22 May 2017
42
42 views


Two On-Track Investments

Alumni-owned horses win first legs of racing’s Triple Crown
Re: Bob Clay (OPM 4)

Topics:
ShareBar

Photo via the Baltimore Sun

There are no sure bets in Thoroughbred racing—but for many, the thrill of watching a horse thundering down the track far outweighs the risk of loss, whether the stake is a $2 bet or a $200,000 investment in a promising young colt. That’s about how much Seth Klarman (MBA 1982) and a co-owner paid for Cloud Computing, winner of the Preakness Stakes on May 20. A 13-1 prerace underdog, Cloud Computing paid $28.20 to win and earned his owners a $900,000 paycheck. Cloud Computing wasn’t an obvious winner, however: “His breeding isn't the top sire, he's a relatively inexperienced sire,” Klarman told the Baltimore Sun. “When the trainer loved him at the sale physically and he vetted clean, we made the decision to buy him.”

Many noted that Cloud Computing came to the Preakness fresh, having skipped the Kentucky Derby two weeks earlier. That race—often referred to as “the most exciting two minutes in sports”—was won by Always Dreaming, the favorite at the Preakness. Terry Finley (OPM 45, 2014) owns 25 percent of that horse, purchased for $1.25 million. As president and CEO of New York–based West Point Thoroughbreds, Finley is the business of creating and managing “equine portfolios,” making Thoroughbred ownership a reality for anyone with the will (and the wallet) to get in the game. “I’m probably the only owner that bought his first horse on credit cards,” Finley told WPVI, Philadelphia’s ABC affiliate. “It chokes you up,” he said, describing the feeling of winning the Derby. “It’s an emotional surge that is indescribable.”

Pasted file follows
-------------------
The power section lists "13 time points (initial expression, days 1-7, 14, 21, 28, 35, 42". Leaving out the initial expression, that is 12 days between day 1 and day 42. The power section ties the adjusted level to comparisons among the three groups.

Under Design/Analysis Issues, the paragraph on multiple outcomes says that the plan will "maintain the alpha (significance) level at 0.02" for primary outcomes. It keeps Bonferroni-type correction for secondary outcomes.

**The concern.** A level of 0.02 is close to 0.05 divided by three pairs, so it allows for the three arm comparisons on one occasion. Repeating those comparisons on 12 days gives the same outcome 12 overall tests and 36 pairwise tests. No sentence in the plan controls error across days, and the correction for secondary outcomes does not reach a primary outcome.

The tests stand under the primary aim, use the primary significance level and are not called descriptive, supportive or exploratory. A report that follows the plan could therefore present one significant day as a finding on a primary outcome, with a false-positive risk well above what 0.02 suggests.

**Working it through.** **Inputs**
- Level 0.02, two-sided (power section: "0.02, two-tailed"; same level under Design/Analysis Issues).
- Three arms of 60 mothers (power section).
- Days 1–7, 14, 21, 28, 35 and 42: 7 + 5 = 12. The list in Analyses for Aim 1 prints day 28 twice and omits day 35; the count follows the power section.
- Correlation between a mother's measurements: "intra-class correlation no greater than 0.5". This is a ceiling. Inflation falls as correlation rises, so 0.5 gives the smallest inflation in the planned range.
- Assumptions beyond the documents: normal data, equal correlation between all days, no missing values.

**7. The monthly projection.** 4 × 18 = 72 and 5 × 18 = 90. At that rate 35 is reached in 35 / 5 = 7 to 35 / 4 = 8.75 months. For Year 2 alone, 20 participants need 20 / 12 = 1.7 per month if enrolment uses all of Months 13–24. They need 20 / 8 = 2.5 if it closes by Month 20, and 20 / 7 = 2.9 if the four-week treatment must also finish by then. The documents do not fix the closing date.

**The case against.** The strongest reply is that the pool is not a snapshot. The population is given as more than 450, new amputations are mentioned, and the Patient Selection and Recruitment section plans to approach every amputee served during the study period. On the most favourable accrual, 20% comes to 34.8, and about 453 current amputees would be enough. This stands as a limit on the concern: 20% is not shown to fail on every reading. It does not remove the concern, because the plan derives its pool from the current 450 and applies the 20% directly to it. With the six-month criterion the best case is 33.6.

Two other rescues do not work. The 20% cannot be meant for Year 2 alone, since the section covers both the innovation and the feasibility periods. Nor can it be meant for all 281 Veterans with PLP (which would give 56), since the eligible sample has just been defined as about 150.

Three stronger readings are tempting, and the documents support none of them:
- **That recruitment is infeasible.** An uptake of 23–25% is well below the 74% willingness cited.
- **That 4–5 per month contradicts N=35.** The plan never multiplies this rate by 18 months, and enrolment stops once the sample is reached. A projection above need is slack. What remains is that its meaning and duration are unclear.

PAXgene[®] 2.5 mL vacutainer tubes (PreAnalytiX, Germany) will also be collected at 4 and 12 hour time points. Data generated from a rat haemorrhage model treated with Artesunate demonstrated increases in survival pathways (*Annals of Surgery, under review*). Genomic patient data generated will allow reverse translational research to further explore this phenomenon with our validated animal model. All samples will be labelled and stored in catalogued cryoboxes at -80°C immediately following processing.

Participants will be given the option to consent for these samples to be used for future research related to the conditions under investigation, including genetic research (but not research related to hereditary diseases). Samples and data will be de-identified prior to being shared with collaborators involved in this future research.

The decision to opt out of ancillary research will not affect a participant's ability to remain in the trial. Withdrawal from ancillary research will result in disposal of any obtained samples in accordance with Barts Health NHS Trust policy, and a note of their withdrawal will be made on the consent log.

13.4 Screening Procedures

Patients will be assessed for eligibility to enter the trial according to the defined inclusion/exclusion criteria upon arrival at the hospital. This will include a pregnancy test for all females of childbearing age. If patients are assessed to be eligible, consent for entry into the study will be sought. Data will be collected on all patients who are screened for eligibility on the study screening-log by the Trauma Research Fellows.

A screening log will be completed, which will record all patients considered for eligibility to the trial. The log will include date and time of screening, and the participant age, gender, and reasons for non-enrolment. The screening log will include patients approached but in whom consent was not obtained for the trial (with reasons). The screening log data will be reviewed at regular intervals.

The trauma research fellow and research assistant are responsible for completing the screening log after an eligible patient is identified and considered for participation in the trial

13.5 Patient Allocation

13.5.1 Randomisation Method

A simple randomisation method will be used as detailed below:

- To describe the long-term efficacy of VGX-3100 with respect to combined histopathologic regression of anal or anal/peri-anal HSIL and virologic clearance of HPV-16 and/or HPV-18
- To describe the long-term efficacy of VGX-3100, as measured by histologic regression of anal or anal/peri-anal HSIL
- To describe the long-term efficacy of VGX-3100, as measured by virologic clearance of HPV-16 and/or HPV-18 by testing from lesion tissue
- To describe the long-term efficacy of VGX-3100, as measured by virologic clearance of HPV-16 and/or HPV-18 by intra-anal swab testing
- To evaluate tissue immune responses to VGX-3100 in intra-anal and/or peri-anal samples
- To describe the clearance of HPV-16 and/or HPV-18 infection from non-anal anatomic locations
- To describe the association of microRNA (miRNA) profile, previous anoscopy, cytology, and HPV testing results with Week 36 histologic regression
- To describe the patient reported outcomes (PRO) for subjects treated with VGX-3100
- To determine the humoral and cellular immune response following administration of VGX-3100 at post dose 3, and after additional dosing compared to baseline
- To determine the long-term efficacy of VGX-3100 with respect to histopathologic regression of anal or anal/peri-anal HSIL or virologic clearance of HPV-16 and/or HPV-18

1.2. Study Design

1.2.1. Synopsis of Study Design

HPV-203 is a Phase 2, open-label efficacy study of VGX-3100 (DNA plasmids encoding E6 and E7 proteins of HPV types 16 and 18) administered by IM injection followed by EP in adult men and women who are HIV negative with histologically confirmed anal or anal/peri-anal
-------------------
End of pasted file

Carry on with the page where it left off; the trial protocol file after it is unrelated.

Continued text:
Read more:

6abc.com: "Owner of Kentucky Derby winner is a native of Bucks County"

Baltimore Sun: "After attending race growing up, Baltimore-raised owner Seth Klarman soaking in Preakness victory"

And, from the Bulletin archives, a feature on Bob Clay (OPM 4, 1980), CEO of Three Chimneys Farm, a Thoroughbred breeding farm in the heart of Kentucky’s bluegrass country.

ShareBar
Featured Alumni

Featured Alumni

Class of MBA 1982, Section I
Class of OPM 45

Post a Comment